Tia is a community-engaged scholar immersed in equity and inclusion. Her work explores the intersection of social justice, local government, and identity. More specifically, focusing on the ways identity-based narratives, negative social constructions, and decision-making lead to inequitable outcomes for people of color, those who identify as LGBTQIA, and people at the intersections of these and other identities. Her most recent work sits at the nexus of mindfulness, intergroup dialogue, and racial healing to explore avenues toward equity and justice.
In its entirety, Dr. Gaynor’s scholarship offers a critical analysis of hegemony and argues against the normative assumptions embedded in the traditional theory and practice of public and nonprofit administration.
As co-founder of Praxis Matters, LLC, a consulting firm that supports organizations meet their equity and justice goals, Tia pairs empirical knowledge with practical solutions to center equity within organizations. She has designed and delivered a host of trainings, executed equity-centered strategic plans, and conducted equity assessments. Dr. Gaynor brings with her more than twenty years of professional experience in nonprofit administration, research, and evidenced-based curriculum development.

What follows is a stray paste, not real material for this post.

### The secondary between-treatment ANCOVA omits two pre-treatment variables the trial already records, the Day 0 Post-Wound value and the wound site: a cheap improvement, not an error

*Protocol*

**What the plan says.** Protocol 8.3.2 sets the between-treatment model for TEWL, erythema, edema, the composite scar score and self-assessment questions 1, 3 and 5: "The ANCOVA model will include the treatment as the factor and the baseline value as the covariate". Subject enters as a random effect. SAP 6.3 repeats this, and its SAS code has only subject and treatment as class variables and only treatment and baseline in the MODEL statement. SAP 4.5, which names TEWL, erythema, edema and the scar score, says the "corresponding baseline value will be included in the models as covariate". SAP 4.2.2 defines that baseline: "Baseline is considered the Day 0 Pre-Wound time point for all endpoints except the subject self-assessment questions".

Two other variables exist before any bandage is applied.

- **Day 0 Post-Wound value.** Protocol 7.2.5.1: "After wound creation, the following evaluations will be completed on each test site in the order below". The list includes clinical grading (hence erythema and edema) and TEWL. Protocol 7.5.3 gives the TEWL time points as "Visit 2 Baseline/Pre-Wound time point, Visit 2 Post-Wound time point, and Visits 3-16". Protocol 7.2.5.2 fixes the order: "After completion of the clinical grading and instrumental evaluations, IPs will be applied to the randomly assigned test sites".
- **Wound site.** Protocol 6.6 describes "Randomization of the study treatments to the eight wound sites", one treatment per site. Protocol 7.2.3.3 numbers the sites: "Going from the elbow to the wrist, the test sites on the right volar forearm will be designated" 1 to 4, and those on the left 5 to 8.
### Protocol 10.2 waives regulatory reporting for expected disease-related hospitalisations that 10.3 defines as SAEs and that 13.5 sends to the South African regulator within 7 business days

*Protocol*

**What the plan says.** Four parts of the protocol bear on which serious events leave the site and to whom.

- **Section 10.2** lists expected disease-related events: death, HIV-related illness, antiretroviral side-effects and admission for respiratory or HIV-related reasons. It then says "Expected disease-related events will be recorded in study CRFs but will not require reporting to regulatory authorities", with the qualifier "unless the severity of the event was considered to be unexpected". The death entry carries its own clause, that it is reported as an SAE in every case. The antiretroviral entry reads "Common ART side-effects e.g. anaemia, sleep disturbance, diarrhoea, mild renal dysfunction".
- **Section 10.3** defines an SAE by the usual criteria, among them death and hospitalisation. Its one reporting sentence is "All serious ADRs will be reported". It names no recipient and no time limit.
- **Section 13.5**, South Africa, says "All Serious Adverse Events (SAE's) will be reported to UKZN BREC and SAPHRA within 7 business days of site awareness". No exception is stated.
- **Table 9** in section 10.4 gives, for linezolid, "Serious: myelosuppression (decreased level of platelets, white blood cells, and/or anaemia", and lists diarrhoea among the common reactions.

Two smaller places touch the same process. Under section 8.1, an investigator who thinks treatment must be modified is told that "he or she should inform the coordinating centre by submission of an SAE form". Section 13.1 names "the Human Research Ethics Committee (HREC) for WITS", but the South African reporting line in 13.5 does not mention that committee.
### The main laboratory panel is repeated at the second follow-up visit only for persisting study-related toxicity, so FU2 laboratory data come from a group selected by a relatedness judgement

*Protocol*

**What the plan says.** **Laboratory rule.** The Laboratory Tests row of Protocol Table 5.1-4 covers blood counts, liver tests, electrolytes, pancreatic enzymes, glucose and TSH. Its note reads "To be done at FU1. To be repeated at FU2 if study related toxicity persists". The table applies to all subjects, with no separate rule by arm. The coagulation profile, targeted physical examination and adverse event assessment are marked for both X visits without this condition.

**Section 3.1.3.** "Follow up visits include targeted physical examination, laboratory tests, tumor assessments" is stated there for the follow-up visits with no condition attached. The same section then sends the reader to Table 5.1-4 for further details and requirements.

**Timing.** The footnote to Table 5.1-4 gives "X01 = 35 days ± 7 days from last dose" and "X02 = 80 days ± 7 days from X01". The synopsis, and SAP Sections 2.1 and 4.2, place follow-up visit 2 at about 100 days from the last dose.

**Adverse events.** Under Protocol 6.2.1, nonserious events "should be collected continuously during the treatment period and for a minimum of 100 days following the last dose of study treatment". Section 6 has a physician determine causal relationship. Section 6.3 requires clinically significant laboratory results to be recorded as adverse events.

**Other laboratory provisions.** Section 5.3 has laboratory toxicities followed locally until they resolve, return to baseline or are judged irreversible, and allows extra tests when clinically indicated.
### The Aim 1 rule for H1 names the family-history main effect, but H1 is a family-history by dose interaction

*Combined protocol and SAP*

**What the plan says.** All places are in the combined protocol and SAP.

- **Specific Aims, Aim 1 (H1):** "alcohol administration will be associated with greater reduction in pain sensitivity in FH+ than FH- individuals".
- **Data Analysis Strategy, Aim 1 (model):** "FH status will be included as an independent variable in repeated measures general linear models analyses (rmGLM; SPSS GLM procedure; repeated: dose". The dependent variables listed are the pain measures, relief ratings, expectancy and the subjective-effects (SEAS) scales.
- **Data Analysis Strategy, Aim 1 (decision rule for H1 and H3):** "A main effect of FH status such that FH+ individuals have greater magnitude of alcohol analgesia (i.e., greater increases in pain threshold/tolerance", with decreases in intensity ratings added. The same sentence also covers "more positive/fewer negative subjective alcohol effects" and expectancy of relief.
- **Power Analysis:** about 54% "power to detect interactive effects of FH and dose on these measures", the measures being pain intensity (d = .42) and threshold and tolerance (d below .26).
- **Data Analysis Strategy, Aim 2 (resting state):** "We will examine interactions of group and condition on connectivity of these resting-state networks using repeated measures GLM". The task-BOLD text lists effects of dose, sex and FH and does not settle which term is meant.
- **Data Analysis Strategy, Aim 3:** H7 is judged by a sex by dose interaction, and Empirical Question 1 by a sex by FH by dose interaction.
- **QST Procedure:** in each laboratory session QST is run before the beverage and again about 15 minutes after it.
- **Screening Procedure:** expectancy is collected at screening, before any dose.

Megan Collado manages a number of Robert Wood Johnson Foundation grant-making programs. Currently she directs the Health Data for Action program, one of the Foundation’s signature research programs, and she co-directs the Community Research